Bob can do things. He can interact with other instances (his car, his cat, and with his friend Susan).
    Bob is a human object. We can talk about humans in general over cocktails. But in our code, we talk about Bob (or Susan). Bob does this and that. The general characteristics of Bob and Susan are captured by the range of characteristics of humans. Human don't fly for example.

    But it is entirely possible that Susan could perform some job that Bob could not. When you (the coder) want a task done you have to decide whether Bob or Susan is going to do it and you have to make sure that that individual is empowered to do it.

    You can't ask the DNA to do it. DNA can only make another human. That is all it is good for. You can't ask human to do it. Humans are just a concept. "Somebody should do something about the state of education in America" That is not how code works.

    Classes have names in our code. Instances have names in our code. Objects, no.

  9. Norman P

    Jan 5 Pre-Release Testers, Xojo Pro outside listening to the crick...

    @RobertLivingston But it is entirely possible that Susan could perform some job that Bob could not.

    Just to be clear if Bob and Susan are instances of the same class, in your code, then they have identical abilities (unlike humans where EVERY human isa new CLASS type - because we're all unique)

    EVERY instance of the same class TYPE has the exact same abilities (methods) that can be relied on

  10. Robert L

    Jan 6 XDC Speakers Federal Way, WA (Seattle Area)

    But they can have properties that limit or extend (relatively) their methods. Humans might have the run method but we are not all Usain Bolt.

  11. Ulrich B

    Jan 6 Pre-Release Testers, Xojo Pro Europe (Germany, Berlin) · xo...
    Edited 7 weeks ago

    @RobertLivingston But they can have properties that limit or extend (relatively) their methods. Humans might have the run method but we are not all Usain Bolt.

    Wich still supports what Normans said. For explaining a suspected difference between instance and object, your example does not fit well because you are basically saying that you need an instance of the fitting subclass for a task.

    @RobertLivingston Classes have names in our code. Instances have names in our code. Objects, no.

    Sure they do. Any instance of a class is also an object. As I said earlier, to call something an instance (of) is just another view onto the same thing. Object is a generality. To extend Robert’s example: Any being is an object. Any being is also an instance of its species: Mammal, reptile … And of course at the same time an instance of its subspecies: dog, cat, human … And of its sub-sub-species and so on, down to its family.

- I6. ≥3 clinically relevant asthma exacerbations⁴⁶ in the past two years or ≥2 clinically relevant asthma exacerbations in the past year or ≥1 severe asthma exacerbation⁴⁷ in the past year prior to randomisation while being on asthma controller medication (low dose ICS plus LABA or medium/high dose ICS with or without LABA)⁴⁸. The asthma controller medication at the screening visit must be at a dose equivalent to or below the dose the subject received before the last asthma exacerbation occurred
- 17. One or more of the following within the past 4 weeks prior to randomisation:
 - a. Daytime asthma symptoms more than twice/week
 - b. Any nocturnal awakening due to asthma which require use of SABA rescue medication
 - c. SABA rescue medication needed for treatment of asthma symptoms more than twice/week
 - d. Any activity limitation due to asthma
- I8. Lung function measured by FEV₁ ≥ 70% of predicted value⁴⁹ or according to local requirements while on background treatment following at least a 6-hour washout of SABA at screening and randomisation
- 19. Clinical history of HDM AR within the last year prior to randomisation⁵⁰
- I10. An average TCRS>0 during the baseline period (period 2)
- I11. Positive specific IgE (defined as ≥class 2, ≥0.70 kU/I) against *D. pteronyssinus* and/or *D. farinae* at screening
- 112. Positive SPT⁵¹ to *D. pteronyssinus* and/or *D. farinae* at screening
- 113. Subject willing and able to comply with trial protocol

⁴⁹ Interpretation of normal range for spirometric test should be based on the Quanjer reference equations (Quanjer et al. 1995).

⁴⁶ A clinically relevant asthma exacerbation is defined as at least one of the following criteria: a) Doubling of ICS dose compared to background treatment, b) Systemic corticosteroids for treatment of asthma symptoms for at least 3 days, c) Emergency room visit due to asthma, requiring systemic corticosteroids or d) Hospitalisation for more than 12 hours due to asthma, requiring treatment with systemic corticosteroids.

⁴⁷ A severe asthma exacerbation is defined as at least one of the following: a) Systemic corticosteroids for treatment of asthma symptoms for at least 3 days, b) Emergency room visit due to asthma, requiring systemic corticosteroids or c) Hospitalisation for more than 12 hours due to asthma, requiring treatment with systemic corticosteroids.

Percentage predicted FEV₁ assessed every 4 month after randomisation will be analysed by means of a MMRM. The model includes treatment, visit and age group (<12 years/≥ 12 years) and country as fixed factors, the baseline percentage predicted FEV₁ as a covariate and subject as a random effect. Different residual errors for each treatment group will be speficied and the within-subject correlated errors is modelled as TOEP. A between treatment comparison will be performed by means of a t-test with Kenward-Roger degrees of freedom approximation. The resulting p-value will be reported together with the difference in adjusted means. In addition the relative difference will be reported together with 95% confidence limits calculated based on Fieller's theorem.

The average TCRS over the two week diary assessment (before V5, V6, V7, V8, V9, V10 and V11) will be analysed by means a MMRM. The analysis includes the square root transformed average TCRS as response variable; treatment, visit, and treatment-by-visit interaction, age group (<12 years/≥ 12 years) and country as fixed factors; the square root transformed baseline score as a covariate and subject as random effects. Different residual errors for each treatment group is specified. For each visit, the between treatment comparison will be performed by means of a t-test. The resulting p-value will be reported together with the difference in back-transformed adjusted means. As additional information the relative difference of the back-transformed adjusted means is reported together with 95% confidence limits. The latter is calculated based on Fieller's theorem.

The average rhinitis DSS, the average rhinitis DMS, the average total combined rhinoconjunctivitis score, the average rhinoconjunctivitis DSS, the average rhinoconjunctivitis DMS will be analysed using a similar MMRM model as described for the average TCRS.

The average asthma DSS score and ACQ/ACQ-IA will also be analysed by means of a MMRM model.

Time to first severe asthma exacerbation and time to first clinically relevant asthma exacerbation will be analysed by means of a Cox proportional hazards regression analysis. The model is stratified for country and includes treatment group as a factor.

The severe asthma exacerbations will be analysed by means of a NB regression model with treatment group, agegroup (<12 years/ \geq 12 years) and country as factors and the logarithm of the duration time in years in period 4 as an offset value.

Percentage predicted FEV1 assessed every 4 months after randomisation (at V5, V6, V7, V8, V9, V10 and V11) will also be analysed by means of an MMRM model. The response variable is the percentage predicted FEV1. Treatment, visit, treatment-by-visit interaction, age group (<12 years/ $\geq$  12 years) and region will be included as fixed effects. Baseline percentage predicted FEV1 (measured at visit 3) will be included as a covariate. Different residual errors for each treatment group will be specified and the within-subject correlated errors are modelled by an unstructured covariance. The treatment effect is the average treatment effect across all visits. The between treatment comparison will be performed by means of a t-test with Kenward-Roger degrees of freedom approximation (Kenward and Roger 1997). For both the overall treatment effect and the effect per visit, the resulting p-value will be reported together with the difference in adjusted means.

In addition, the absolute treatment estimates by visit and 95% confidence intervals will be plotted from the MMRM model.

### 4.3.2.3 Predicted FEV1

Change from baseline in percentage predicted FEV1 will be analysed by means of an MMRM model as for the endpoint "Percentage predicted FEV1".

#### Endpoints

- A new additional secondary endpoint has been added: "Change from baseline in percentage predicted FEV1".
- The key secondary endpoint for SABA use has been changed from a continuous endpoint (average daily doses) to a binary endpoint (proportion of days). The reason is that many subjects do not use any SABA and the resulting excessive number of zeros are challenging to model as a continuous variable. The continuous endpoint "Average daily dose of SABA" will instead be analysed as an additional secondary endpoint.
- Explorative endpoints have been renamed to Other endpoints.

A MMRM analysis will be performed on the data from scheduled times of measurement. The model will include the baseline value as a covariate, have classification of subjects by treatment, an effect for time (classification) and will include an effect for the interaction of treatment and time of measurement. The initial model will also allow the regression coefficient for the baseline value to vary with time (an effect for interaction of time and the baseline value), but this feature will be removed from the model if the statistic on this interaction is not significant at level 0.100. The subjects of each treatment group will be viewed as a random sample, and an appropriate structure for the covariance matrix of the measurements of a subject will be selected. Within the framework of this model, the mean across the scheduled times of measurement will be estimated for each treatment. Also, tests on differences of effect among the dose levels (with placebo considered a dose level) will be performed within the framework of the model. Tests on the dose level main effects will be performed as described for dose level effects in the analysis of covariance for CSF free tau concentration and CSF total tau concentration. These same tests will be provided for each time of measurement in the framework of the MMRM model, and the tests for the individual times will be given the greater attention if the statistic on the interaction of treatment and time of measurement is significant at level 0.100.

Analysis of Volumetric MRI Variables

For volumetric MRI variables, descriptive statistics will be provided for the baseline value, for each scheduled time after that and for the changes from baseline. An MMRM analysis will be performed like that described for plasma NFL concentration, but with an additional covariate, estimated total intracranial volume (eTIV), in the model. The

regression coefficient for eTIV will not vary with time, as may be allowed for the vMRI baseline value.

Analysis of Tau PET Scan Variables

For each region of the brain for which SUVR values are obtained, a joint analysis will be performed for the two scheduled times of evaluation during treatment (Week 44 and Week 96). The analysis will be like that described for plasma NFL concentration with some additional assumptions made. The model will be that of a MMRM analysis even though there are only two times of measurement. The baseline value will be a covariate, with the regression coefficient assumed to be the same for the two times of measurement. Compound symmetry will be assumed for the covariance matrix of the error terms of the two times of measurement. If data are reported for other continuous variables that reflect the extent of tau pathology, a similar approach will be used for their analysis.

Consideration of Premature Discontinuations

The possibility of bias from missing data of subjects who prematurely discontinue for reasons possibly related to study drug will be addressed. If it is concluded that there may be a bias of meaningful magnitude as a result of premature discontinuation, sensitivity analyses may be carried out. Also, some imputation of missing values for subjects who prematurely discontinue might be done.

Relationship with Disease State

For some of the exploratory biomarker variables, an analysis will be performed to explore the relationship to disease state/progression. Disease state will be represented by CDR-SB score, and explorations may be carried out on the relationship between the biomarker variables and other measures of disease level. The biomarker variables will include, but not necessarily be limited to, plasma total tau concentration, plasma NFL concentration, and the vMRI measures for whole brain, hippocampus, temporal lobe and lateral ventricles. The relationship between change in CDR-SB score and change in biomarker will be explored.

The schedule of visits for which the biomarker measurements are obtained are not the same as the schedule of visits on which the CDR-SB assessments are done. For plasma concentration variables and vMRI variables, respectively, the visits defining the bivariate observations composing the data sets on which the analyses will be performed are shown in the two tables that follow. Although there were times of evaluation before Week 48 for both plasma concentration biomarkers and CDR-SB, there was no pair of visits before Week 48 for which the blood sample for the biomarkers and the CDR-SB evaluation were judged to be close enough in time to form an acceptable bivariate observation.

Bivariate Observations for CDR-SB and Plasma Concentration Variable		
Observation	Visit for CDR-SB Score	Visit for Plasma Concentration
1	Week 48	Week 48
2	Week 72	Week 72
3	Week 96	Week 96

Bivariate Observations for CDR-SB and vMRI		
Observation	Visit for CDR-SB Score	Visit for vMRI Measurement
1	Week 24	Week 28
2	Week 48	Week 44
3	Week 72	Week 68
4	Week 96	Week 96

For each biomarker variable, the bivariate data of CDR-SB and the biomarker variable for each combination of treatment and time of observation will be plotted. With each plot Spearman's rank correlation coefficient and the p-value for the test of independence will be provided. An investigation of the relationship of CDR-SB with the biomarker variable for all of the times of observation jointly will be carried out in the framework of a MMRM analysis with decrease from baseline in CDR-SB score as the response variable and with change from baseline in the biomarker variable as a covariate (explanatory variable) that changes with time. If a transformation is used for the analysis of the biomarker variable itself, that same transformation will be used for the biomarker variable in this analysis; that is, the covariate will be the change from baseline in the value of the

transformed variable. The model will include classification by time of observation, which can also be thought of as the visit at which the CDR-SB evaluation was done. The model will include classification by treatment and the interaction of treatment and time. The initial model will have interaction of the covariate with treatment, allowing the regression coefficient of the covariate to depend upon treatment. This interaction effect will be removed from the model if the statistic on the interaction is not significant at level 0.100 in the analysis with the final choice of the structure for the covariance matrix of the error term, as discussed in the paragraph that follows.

In terms of code, we mostly view objects from the instance viewpoint: We want to handle a certain class. Because, as Robert stated, not every class matches every purpose. So we ask for certain class instances, like a DateTime, a sound, a picture … But technically, each instance of each class we handle is at the same time an object. It’s just the viewpoint we change.
    Only rarely – like when we use variants –, we use the object viewpoint in code ourselves. But in most of the cases we will then still change the viewpoint and ask for the object class when we process the input.

    The object viewpoint states (in this example) solely that a being exists. Viewing an object as an instance reveals its class, because by syntax instance cannot stand alone in a sentence. It is always an instance of a class. You don’t say "you need to create an object of MainWindow". But on a more general viewpoint that instance of MainWindow is still an object. But you have to get closer to examine it and view it as an instance of its class to know more about it. In most of the cases.

    EDIT: Like you would usually only say "That is the son" if the context is known (Using FamilySmith). The way more common sentence would be "That is the son of Mr & Mrs Smith."

    EDIT: Under this viewpoint of course one has to agree with Robert again: In Xojo, an object does not have a name if viewed as an object itself. In many other languages, every object will at least have its individual handle.